3. Perk-based crowdfunding isn’t going anywhere.
Many proponents of crowdfunding, including the founders of Kickstarter, have little interest in entering the investment business.
They want to support inventors and artists who could not raise money through traditional avenues. The true power of crowdfunding lies in its ability to foster a community around a project, and some fear that community may disappear as soon as there are financial incentives.
“Crowdfunding has created a true democratization of capital,” Emily Best, founder of Seed & Spark, told TheWrap. “There is no barrier of entry for people to start raising money. This put a barrier right back up.”
Ringelmann, however, believes the equity and perk-based fundraising will exist “side by side in harmony.” If anything, equity crowdfunding simply encourages more people to join the party.
“I don’t believe equity crowdfunding will replace perks-based funding as Indiegogo has proven there’s a vast customer segment motivated by what we call the 4 P’s: passion, people, participation and perks,” Ringelmann said. “By adding equity crowdfunding, Indiegogo would simply unlock a 5th P: profit.”
4. Filmmakers remain one of the biggest beneficiaries of crowdfunding.
Most filmmakers cherish control. They want to make their movie about what they want, when they want, and want to make it their way. The studio system, however, places most of the power in the hands of the studio and financier, who end up owning the rights to that piece of intellectual property.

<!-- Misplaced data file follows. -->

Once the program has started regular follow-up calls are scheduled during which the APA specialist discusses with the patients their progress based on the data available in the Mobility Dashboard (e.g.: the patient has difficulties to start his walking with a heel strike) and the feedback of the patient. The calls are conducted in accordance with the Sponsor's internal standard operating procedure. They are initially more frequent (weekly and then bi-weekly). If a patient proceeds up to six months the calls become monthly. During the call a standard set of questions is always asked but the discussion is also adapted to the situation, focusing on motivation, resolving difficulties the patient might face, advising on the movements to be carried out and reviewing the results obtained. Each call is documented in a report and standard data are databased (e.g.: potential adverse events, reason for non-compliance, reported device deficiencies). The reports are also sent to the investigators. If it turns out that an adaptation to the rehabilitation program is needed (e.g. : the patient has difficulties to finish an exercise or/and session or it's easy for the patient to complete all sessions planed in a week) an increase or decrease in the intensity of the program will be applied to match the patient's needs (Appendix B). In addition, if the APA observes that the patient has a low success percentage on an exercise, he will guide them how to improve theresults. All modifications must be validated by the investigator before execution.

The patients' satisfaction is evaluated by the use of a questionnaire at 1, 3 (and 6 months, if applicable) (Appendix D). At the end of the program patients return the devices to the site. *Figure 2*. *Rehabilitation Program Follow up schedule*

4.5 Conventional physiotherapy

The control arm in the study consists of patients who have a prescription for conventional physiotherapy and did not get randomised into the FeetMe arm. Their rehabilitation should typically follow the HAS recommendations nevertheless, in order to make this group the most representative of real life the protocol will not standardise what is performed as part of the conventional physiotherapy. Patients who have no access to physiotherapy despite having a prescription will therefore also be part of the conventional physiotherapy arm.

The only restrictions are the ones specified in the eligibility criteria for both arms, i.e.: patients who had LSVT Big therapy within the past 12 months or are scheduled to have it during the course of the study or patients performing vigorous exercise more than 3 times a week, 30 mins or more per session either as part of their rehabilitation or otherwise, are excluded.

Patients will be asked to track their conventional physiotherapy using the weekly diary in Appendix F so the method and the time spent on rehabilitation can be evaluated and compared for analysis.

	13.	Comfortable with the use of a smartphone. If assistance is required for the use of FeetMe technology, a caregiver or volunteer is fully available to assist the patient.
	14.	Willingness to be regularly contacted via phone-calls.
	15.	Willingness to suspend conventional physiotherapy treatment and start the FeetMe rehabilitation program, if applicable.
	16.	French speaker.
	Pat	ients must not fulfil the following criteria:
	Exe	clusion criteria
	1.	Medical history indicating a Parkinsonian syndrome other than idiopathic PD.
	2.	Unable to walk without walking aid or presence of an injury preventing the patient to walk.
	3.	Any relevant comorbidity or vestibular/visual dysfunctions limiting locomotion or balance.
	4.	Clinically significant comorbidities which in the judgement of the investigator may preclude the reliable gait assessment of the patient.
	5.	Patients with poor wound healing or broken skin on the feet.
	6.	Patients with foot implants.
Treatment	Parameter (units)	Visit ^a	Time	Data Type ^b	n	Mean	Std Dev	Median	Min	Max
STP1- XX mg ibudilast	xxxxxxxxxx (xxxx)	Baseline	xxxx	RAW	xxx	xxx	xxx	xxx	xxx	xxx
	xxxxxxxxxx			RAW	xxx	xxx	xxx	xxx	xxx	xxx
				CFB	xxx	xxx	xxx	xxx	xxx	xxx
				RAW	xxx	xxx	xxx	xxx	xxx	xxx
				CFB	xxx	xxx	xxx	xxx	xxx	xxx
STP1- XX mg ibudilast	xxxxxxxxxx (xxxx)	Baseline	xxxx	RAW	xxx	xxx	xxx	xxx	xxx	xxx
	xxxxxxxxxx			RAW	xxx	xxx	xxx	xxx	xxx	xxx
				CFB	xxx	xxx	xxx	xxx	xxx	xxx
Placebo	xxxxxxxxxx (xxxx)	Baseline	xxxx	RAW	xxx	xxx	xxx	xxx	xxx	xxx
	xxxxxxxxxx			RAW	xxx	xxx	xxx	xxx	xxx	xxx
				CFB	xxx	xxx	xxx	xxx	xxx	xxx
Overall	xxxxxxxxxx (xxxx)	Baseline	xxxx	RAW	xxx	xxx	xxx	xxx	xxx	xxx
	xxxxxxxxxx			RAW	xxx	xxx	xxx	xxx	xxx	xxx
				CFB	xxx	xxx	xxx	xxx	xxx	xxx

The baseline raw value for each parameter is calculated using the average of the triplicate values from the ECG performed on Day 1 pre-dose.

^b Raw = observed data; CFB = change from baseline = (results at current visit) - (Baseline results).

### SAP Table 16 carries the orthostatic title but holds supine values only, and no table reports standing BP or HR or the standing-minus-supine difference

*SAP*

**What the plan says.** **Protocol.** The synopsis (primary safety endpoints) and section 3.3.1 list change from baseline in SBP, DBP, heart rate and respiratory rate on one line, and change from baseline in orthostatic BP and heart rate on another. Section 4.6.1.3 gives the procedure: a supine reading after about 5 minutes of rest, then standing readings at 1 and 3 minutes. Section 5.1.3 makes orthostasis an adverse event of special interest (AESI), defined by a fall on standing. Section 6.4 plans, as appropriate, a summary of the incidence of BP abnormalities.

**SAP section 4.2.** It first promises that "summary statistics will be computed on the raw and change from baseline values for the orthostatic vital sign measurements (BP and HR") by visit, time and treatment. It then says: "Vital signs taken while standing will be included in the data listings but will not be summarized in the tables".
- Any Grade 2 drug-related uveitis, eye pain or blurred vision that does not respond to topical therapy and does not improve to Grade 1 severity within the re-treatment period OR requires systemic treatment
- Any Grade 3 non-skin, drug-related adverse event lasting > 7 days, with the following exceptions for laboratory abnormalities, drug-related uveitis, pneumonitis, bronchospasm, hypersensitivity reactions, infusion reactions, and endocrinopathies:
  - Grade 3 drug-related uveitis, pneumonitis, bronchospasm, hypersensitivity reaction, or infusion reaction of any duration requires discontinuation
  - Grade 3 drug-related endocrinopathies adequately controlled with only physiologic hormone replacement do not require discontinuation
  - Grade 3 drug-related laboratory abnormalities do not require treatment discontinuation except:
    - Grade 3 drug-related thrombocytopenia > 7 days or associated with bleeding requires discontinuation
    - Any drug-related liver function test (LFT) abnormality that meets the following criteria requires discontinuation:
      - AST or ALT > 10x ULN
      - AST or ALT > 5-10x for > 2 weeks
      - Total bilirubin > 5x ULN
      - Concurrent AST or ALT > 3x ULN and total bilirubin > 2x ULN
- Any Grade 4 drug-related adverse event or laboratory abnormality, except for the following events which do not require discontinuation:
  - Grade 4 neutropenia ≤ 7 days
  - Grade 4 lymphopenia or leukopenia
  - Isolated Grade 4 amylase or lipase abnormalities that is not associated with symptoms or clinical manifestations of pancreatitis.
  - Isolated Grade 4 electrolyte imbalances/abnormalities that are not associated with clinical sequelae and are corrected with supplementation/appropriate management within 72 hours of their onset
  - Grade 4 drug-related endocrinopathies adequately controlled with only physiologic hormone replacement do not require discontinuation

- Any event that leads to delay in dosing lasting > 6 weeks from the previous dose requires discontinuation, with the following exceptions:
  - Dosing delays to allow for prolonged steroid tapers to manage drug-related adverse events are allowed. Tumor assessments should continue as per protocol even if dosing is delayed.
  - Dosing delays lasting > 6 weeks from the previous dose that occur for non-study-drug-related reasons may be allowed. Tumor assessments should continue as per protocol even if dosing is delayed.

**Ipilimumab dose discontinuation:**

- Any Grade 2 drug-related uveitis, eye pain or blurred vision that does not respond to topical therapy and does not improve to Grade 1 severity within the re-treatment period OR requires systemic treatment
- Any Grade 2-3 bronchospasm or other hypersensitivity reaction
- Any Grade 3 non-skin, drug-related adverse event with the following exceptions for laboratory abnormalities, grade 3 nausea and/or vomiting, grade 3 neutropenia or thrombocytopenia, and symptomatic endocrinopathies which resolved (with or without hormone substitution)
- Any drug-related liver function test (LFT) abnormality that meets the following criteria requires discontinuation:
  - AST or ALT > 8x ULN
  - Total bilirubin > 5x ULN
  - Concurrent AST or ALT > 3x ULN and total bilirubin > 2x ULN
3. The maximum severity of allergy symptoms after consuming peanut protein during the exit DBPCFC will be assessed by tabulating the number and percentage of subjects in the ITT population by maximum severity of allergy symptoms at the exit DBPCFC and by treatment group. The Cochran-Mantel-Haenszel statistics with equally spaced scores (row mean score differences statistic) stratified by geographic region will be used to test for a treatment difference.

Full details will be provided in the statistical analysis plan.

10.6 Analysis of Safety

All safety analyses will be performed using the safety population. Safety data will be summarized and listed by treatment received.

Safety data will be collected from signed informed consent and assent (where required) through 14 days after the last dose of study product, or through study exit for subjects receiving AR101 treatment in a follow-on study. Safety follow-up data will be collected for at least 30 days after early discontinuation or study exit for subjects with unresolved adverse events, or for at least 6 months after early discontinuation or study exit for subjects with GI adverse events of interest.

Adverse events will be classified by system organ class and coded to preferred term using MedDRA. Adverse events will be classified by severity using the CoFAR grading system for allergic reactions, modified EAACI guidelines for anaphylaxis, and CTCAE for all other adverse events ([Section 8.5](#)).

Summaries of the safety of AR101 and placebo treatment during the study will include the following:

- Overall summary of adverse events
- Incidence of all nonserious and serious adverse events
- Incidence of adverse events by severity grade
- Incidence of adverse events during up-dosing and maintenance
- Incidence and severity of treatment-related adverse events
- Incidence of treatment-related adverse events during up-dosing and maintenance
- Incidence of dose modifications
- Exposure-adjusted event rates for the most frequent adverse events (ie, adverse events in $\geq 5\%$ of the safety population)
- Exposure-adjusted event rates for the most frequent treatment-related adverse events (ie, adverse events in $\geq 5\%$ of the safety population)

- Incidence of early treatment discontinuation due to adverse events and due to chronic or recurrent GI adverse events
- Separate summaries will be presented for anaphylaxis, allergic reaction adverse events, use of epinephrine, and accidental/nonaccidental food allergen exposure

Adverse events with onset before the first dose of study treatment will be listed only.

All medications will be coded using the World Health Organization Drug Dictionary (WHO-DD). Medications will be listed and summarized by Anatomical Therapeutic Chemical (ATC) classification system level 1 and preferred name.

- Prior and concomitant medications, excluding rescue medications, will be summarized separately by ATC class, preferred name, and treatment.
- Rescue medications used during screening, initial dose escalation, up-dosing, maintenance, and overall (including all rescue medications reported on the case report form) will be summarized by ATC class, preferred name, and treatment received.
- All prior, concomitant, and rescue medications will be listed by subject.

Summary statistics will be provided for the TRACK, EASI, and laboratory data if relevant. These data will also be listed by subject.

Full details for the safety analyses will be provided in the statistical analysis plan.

Yet crowdfunding offers filmmakers a way to raise money on their own, all while retaining control the IP.
“Crowdfunding has created a true democratization of capital,” Best said.
The chance to raise money from more people creates a larger pool of potential capital.
Traditional crowdfunding has also allowed supporters to be involved in the filmmaking process from start to finish. Ringelmann calls this “emotional ownership,” but says equity crowdfunding simply opens the door to “actual ownership.”
In short: It’s never been easier for filmmakers to find funds, or for people with money to become producers.
5. A lot more will change over the next year.
While parts of the JOBS Act went into effect Sept. 23, the rules will be subject to frequent tinkering as regulators and crowdfunding sites search for the best formula. That’s one reason Best said that she won’t be sampling equity crowdfunding until the rules become a bit clearer.
“Who is going to flock to the equity-investing platforms?” Best asked, noting that most people who participate in crowdfunding — both the filmmakers and the contributors — have checkered financial portfolios.
Most filmmakers don’t have great credit scores, and most initial donations come from friends and family.
“If you can still walk into a casino and drop whatever percentage you feel like on 23 Black, it seems silly to regulate something that works so well,” Best said.
Best is also one of several crowdfunders who wants to solicit those aunts and uncles for investment.
“There’s a whole debate about the way the JOBS Act has been constructed and whether it will impact that world way you hope it would,” Matt Mazzeo of Lowercase Capital told TheWrap. “In an ideal world you would have a new set of investors who can participate in these huge movies. But a lot of the wealth created by technology hasn’t been spread out evenly.”
Why not? Plenty of people who want to invest aren’t accredited investors — and thus can’t invest in companies (or films) early on.